Opinion & Features

Chapter & Verse: The roots of Belloc’s prejudice

Hilaire Belloc’s anti-Semitism was arguably more French than English (Getty)

“The anti-Semite is a man so absorbed in his subject that he at last loses interest in any matter, unless he can give it some association with his delusion, for delusion it is.” This is a statement with which one is unlikely to take exception.

Many, however, might be surprised to find that its author was Hilaire Belloc, and that it comes from what he called “my admirable Yid book” – The Jews. Belloc recognised that the prejudice against Jews was generally irrational. Nevertheless, he was sure that there was a “Jewish problem”, and in that book he predicted that the antagonism – the natural antagonism – between the Jews and Europeans would lead to the most terrible persecution. That book was published in 1922 when Hitler was still ranting in Munich beer cellars.

The date is important – first because despite this warning the Holocaust was then scarcely imaginable. Accordingly one must judge Belloc’s own anti-Semitism in the context of the time. Edwardian England had known two sorts of Jew: plutocrats in Mayfair and the City, and poor refugees from Tsarist persecution who congregated in the East End of London and in poor quarters of northern industrial cities. When Belloc and his friends talked of “the Yids” and made what we now recognise as anti-Semitic remarks, it was usually the bankers and financiers they were thinking of.

There was a side of Belloc that was deadly serious when he spoke and wrote of the incompatibility of Europe and the Jews. There was also a side that, in the manner of clever adolescents, liked to shock. Much of the Bible was “Yiddish folklore”; St Paul was a frightful liar, lying as only “Yids” can lie. And such like. This amused some, offended others – and Belloc took pleasure in giving offence.

Although he recognised the irrationality of the obsessed anti-Semite, he wasn’t free of it himself. Belloc’s father (who died young and whom he scarcely remembered) was French, his mother English, a Catholic convert from a liberal Nonconformist family, and his anti-Semitism was, I should say, more French than English. He was a young man in his 20s – and still a French citizen – when France was divided and obsessed by the Dreyfus Affair. When Captain Dreyfus, an Alsatian Jew, was convicted of espionage on what would eventually prove to have been forged evidence, anti-clerical republican France was ranged against Catholic France and the army. Those who insisted on Dreyfus’s guilt were moved by the conviction that a Jew could not be a patriotic Frenchman and that he had other allegiances.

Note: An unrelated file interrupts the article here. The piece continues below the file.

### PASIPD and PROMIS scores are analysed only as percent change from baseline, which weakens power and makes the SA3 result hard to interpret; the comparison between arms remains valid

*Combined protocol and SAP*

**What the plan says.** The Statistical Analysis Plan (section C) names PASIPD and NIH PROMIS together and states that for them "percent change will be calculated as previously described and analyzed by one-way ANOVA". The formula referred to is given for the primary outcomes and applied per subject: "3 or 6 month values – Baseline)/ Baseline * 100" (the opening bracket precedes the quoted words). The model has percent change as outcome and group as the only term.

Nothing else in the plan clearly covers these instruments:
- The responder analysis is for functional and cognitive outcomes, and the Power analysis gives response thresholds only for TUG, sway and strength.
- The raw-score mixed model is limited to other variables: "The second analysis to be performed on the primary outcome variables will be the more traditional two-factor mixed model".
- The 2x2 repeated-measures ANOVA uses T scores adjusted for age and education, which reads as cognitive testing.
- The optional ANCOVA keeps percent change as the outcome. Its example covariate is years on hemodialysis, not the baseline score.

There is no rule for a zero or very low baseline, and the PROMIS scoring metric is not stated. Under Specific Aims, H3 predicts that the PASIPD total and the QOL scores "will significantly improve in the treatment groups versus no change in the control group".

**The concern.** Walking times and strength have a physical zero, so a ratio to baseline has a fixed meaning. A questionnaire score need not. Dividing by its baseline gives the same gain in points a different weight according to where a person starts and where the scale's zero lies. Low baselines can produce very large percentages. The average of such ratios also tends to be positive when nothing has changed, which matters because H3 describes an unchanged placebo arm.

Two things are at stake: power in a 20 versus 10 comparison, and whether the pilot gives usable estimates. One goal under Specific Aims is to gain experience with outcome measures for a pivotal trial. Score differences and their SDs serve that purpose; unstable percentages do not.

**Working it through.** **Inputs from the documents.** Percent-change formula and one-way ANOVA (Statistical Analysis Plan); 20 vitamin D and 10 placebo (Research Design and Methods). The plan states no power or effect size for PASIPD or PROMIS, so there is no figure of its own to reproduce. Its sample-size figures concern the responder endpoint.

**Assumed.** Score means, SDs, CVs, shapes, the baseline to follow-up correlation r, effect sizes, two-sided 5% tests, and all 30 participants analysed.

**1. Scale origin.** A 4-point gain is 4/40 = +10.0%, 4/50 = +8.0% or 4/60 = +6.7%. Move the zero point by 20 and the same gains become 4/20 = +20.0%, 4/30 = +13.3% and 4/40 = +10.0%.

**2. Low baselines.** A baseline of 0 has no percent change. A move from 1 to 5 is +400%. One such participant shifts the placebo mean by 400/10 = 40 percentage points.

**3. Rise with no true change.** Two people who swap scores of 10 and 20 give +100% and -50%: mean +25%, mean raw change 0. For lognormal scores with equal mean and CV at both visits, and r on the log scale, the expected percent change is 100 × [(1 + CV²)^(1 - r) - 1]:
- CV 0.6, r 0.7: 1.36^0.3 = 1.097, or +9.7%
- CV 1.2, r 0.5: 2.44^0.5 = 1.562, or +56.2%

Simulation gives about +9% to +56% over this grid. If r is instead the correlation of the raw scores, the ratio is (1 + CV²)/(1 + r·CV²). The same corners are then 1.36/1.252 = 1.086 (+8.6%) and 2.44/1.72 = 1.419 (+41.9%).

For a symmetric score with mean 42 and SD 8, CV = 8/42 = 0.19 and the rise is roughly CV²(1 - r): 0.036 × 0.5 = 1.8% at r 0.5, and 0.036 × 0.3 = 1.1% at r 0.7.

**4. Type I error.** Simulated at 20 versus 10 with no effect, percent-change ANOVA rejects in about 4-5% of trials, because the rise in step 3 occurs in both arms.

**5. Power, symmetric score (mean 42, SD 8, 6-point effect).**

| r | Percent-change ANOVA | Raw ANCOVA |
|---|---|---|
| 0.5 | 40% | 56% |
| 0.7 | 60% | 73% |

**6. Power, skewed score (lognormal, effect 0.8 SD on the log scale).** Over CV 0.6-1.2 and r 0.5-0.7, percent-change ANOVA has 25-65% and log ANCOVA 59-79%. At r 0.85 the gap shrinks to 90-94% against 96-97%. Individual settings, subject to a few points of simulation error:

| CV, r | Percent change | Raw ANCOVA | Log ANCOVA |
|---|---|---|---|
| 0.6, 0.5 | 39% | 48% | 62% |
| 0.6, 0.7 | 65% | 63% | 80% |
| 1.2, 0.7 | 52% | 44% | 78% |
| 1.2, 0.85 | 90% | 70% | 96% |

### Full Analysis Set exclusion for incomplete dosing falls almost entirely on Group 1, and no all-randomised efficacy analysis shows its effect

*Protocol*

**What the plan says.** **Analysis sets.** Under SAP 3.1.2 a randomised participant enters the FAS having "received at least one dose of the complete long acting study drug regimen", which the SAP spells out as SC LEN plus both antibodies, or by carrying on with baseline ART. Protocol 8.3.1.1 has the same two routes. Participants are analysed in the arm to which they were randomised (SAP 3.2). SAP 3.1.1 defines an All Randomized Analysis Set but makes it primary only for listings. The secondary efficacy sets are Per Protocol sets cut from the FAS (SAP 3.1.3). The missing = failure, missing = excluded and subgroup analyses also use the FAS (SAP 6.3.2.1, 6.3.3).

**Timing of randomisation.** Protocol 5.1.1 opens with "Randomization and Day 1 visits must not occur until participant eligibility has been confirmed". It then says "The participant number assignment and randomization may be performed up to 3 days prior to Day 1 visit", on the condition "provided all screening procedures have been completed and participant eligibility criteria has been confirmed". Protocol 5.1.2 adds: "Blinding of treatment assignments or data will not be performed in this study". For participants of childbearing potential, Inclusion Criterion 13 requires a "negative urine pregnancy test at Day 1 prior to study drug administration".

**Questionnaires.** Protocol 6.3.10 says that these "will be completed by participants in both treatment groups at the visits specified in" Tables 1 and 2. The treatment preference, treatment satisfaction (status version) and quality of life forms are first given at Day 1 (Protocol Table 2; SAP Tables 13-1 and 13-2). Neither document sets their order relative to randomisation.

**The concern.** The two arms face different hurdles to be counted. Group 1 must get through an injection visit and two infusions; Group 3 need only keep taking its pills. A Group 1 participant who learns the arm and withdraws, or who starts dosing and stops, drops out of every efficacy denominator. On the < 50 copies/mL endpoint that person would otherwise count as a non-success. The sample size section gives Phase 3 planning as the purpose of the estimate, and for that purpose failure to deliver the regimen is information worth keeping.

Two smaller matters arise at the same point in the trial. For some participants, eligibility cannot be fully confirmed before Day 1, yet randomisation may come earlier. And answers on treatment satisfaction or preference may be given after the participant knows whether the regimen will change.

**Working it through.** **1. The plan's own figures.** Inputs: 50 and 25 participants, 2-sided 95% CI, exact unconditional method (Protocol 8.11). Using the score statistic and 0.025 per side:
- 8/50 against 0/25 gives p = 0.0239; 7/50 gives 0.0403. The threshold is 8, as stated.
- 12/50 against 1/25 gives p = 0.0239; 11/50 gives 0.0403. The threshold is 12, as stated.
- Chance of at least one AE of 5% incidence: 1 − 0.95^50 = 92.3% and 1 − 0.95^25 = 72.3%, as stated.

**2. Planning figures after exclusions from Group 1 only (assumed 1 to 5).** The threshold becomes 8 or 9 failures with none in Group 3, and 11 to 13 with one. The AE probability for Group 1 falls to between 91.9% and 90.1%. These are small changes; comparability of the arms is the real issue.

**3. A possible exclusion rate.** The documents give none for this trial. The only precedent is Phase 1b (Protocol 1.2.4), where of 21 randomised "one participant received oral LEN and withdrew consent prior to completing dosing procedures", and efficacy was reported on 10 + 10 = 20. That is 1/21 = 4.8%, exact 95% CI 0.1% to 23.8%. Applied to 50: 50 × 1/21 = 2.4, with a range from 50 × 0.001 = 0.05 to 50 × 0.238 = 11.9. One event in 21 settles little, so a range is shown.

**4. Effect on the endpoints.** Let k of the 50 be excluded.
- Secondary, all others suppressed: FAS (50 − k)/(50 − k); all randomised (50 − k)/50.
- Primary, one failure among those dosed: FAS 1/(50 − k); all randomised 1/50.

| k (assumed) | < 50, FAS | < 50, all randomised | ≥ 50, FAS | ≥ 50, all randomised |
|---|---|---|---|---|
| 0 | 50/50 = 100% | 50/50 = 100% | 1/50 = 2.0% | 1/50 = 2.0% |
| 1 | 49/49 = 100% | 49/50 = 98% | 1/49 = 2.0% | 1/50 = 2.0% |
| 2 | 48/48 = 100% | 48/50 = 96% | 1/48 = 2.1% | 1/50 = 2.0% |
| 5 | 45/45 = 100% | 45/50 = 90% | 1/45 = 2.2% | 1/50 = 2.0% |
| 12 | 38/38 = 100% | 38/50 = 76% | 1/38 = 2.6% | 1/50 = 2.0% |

The French Right was virulently anti-Semitic, the royalist and Catholic newspaper Action Française leading the way. Belloc himself was an anti-Dreyfusard. More than 40 years later, when almost everyone accepted that Dreyfus had been the victim of anti-Semitic prejudice and conspiracy, Belloc was still saying “poor darling, he was guilty as sin”. Did he believe this, or was he obstinately playing a part? Impossible to say.

At the heart of Belloc’s attitude to the Jews was his insistence that they were different. Different in religion and culture, different in their traditions and different in race. That last word is no longer permissible. We are unwilling, since the Holocaust, to speak of a Jewish race, indeed of race at all. It was different when Belloc was a young man, when he believed that the Boer War had been fought in the interest of Jewish financiers, and made hay with the involvement of Jews in the Marconi scandal.

Hitler made anti-Semitism unforgivable and inexpressible for a generation and more. That was how it was when AN Wilson’s admirable biography of Belloc was published in 1984. He wrote of Belloc’s attitude to the Jews with tact, placing it in the context of the world before Hitler. Now anti-Semitism has resurfaced: there is neo-Nazi anti-Semitism, still confined to the lunatic fringe; there is Muslim anti-Semitism, not only in the Middle East but also here in Britain and in France; and there is liberal or left-wing anti-Semitism, evident in the British Labour Party. A distinction is often made: hatred is directed, it is said, at the state of Israel and its policies in the occupied West Bank, not at Jews as such. But the distinction is often blurred, and sometimes, one thinks, dishonestly maintained.

Belloc was an anti-Zionist: no good would come of founding a Jewish state in Palestine. He believed this would exacerbate anti-Jewish feeling in Europe. He didn’t, I think, give much thought to the Palestinian Arabs – except for those who were Christian. When he met Pope Benedict XV in 1916, the Holy Father expressed his disapproval of encouraging Jews to return to the Holy Land.

C’est une honte [shame],” he told Belloc. This was a year before the Balfour Declaration. The Pope’s attitude, Wilson suggested in his Belloc book, seems “mediaeval … grotesquely religious”. Now, in the light of the Israeli-Palestinian conflict, it may rather appear prescient – likewise Belloc’s disapproval of Zionism. Yet, while Belloc’s analysis of what he called the “Jewish Problem” may seem acute, he had no credible solution. Perhaps the English way, which has been to deny that there is a problem, is more sensible. Heads in the sand may do less harm than voices raised in anger or hatred.

Allan Massie is the Catholic Herald’s chief book reviewer